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Nutrition Facts label gets a much-needed makeover

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Nutrition Facts label gets a much-needed makeover

Packaged products are starting to get the memo: It’s time for a wardrobe change.

But this makeover isn’t just for looks. The new Nutrition Facts label — which makes it easier to make informed choices about what you’re putting on your plate — has debuted on many cans, boxes and bags of food.


The first major label rethink in two decades isn’t small potatoes. According to Aramark’s Director of Menu Development, Amy Siverling, MS, RDN, LDN, “The biggest change is that added sugars are a required listing. Calories and serving size are more prominent. And the label clearly spells out what it means to consume a single serving versus the whole package.”

It was 1973 when the Food and Drug Administration published the first regulations that required nutrition labeling on certain foods. Since then, scientific knowledge about diet and health has grown rapidly. So has the consumer appetite for more information, according to the National Institutes of Health.

Four years ago, the FDA published final rules on the new Nutrition Facts label for packaged foods to reflect new science, including the link between diet and chronic health conditions such as obesity and heart disease.

Some companies (with $10 million+ in annual sales) were required to update their labels by January 1, 2020 while others have another year to comply.

Even before the first of the year, the new label has been showing up — and we applaud those companies that are making changes ahead of their time.

Here are the nutrition label change highlights you should know about:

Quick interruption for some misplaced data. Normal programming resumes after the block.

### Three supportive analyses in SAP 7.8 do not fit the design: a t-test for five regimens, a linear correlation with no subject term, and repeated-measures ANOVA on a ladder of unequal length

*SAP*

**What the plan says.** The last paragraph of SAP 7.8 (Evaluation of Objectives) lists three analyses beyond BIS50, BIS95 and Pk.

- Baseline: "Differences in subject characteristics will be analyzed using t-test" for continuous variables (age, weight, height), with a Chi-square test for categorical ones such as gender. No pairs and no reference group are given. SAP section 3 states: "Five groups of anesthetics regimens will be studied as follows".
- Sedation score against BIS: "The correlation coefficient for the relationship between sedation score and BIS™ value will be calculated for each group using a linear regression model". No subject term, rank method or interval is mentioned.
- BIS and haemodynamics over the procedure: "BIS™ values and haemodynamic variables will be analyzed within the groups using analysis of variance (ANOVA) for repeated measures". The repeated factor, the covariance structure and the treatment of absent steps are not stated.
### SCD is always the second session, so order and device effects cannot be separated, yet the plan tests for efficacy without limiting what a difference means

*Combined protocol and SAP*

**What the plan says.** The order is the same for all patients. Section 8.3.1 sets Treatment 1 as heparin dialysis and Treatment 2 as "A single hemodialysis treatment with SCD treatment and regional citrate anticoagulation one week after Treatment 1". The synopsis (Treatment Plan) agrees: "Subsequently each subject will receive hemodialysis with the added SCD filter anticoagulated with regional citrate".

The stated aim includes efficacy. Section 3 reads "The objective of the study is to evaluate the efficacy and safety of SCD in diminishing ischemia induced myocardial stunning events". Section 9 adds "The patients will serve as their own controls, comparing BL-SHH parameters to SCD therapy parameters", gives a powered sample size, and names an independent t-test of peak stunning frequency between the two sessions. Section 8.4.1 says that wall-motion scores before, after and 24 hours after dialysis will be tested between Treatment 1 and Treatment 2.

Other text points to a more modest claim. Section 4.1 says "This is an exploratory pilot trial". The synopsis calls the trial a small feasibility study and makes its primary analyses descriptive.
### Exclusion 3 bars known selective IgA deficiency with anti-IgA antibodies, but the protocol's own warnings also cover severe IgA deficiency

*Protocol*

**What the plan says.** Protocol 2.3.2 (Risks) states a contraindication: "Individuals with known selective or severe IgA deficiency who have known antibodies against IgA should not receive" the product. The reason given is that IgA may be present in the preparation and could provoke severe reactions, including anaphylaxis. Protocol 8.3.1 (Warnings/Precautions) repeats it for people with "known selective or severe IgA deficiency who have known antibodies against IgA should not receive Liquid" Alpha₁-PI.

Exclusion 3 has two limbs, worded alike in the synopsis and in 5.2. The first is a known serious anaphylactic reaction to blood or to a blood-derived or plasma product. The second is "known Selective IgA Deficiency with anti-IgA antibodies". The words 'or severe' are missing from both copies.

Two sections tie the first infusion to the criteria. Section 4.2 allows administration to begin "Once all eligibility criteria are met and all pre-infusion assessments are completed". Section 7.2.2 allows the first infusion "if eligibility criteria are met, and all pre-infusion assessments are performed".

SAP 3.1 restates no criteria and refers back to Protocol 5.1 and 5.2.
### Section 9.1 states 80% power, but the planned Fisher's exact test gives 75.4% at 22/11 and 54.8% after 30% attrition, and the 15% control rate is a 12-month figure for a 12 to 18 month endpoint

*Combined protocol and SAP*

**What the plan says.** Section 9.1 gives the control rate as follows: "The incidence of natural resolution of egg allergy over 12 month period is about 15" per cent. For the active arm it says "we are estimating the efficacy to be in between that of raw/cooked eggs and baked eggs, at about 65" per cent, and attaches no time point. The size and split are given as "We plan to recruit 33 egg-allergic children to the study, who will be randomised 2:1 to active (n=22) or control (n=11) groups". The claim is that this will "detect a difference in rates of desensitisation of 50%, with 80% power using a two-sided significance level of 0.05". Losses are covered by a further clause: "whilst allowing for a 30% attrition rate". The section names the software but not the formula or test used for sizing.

• Added sugars now live on the label. That’s a sweet shift, because many people consume more sugar than they realize. Added sugars contribute zero nutrients but many added calories, which can lead to extra pounds or even obesity, a contributor to major health problems. As a reminder, women and kids* should get no more than 100 calories from added sugars (25 grams or about 6 teaspoons) a day. The max for men is 150 calories (36 grams or about 9 teaspoons).

  • We’re getting more realistic serving sizes. Serving size requirements hadn’t changed since 1993, according to the Robert Wood Johnson Foundation, even though people are eating more food than they should. At the same time, obesity rates have increased. Experts say the change will help you better estimate what you’re really putting on your plate.

  • You can put down your calculator. With the old labels, it was easy to eat a whole package or can of food thinking you’d downed just one serving. (We’ve all done it!) The new Nutrition Facts label helps guard against human error by doing the math for you.

  • And check out the snazzier look. Maybe you’ve already noticed the bigger, bolder font. Calories, servings per container and serving sizes are loud and proud.

  • Get the lowdown on more nutrients. Vitamin D and potassium are now mandatory mentions. Vitamin D helps with calcium and bone health and could have cardiovascular benefits, too. Your cells count on potassium to function normally, and it can help your body get rid of excess sodium. (Vitamins A and C are no longer required, but they can be included voluntarily).

You’ll also find revised daily values for sodium, dietary fiber and Vitamin D. They’re based on updated science from the Institute of Medicine.

Smarter labels can help you and your family make healthier choices. Check out the Food Label Smarts video to show you how to use the Nutrition Facts label when you shop.


*ages 2+ (children under 2 should not consume any added sugars)